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I have the following sentence in my thesis:

It appears that if A is a certain language, either the converse of Proposition 1 holds or the converse of Proposition 2 holds.

I am wondering whether I can change it to the following without changing the meaning of the sentence and without violating any grammatical rules.

It appears that if A is a certain language, either the converse of Proposition 1 or Proposition 2 holds.

English is not my native language, so if you find any other grammatical or style errors, I would greatly appreciate tips!

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If the converse of the propositions is reciprocal, then it's a fine (long winded) way of writing a very simple idea. In any case it's very difficult to read and understand what you mean when the (jarring) converse is thrown into the mix. I would write it as "Either the converse of Proposition 1 or 2 appears to hold, given any certain language." – Chris Jan 25 '13 at 4:09
The original sentence is the one that conveys the correct meaning. I would not advise trying to shorten it. The suggested alternative is not correct. Other alternatives can be either ambiguous or convey the wrong meaning. – Kris Jan 25 '13 at 8:25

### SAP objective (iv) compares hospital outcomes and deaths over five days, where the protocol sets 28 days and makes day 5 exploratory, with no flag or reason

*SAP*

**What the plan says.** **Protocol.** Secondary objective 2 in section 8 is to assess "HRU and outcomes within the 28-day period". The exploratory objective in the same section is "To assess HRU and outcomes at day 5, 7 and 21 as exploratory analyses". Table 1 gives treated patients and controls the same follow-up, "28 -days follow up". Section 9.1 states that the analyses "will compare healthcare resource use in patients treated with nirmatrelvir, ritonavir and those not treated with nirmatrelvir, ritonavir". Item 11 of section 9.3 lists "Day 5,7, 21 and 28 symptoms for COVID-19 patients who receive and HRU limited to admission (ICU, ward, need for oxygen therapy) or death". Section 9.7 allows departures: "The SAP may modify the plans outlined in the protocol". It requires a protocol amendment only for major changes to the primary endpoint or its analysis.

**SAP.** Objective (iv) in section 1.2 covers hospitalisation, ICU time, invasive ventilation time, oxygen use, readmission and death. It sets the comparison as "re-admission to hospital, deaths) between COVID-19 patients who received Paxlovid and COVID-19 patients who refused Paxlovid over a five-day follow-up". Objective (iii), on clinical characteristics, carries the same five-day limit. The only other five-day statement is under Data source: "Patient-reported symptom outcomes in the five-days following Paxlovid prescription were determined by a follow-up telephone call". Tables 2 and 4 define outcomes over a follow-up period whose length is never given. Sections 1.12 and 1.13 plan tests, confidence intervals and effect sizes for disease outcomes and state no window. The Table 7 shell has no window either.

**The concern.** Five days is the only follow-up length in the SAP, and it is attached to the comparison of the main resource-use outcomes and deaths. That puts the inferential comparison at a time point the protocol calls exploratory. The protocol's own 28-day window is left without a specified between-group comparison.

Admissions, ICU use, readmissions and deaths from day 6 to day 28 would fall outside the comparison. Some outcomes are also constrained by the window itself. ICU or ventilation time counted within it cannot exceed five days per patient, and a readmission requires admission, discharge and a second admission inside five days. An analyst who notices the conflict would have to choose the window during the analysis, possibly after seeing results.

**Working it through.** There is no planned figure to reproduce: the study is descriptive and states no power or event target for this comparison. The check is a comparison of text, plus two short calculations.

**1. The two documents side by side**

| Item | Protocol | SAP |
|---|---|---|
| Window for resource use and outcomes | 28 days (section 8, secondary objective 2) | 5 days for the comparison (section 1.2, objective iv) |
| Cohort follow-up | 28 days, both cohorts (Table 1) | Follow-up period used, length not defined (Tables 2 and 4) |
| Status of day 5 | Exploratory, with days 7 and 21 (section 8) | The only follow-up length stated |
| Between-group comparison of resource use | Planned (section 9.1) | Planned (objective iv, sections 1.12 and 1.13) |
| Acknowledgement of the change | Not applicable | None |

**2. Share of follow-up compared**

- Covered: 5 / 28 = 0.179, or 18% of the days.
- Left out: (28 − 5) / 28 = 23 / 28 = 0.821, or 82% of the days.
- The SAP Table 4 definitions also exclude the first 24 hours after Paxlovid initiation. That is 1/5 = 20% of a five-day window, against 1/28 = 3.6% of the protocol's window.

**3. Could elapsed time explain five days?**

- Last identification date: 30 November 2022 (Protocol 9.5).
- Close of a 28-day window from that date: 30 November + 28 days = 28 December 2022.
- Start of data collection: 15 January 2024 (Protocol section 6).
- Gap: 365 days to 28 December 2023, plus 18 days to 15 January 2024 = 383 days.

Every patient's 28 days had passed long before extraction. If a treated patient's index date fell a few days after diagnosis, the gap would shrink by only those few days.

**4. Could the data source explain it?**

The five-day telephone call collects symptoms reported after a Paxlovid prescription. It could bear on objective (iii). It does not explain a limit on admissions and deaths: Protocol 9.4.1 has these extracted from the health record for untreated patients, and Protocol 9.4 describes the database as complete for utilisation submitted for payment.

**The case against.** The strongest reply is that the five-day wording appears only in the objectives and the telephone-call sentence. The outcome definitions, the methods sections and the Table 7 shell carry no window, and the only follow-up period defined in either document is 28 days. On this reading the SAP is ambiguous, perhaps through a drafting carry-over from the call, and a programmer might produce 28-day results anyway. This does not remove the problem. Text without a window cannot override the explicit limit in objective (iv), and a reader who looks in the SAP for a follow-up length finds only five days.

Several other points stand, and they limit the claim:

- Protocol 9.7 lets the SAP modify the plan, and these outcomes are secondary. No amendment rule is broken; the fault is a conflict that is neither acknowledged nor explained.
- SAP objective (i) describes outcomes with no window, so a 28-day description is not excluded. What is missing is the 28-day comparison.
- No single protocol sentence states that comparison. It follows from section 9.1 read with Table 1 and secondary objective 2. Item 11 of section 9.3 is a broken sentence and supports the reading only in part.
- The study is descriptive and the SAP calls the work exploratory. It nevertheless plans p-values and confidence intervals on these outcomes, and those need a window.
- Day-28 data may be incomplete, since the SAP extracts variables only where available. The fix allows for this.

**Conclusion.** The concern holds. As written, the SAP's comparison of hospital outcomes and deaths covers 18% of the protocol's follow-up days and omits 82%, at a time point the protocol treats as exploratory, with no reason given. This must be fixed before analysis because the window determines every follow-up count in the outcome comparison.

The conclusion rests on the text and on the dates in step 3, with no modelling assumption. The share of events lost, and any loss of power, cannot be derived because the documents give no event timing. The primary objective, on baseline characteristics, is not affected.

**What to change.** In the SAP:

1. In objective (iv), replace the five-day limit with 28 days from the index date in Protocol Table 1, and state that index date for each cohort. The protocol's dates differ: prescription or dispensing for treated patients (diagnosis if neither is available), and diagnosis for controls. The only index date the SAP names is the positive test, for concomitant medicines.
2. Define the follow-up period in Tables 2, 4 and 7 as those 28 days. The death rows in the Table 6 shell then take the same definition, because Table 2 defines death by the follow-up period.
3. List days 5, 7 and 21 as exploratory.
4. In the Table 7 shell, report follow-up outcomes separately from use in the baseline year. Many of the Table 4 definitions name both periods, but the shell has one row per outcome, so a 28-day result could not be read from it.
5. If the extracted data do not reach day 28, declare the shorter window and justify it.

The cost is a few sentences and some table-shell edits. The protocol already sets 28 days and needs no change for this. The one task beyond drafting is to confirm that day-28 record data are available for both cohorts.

up vote 1 down vote accepted

There's a [faint] chance that some readers might mis-parse OP's proposed revision as meaning either [the converse of Proposition 1] or [Proposition 2] holds (i.e. - converse only modifies Proposition 1).

I probably wouldn't bother to change the wording on that account myself - but if OP is concerned, he could always play safe and write...

It appears that if A is a certain language, the converse of either Proposition 1 or Proposition 2 holds.

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Thanks, that sounds better! – sxd Jan 25 '13 at 2:02
@Dimitri Surinx: I don't really have sufficient context to be sure, but on the "stylistic" front it's possible your if A is a certain language is a bit odd. In your context, could A be anything other than a language? If not, it might be better to say It appears that for any given language A, the converse... – FumbleFingers Jan 25 '13 at 2:11
@Dimitri: I highly recommend FumbleFingers' play it safe version for two reasons. First, it's clearer than your second sentence (no ambiguity). Second, it's sound syntax because either is where it's supposed to be. Most native speakers don't care about where modifiers should be in their sentences, which is one reason contemporary writing is so incredibly bad (it may not be worse than it used to be, but it's certainly no better). – user21497 Jan 25 '13 at 3:18
There's more than a "faint chance", FF. There's a good chance because the sentence is inherently ambiguous. Readers will be confused by the unclear syntax, and some -- but probably not most -- will make the wrong inference. Your revision is just what's called for: clear English. – user21497 Jan 25 '13 at 3:21
@BillFranke, I guess you ment nonnative speakers? It is not that I do not care, I just don't know where they should be. Is there any reference you can provide perhaps where I can read about such things? – sxd Jan 25 '13 at 3:28

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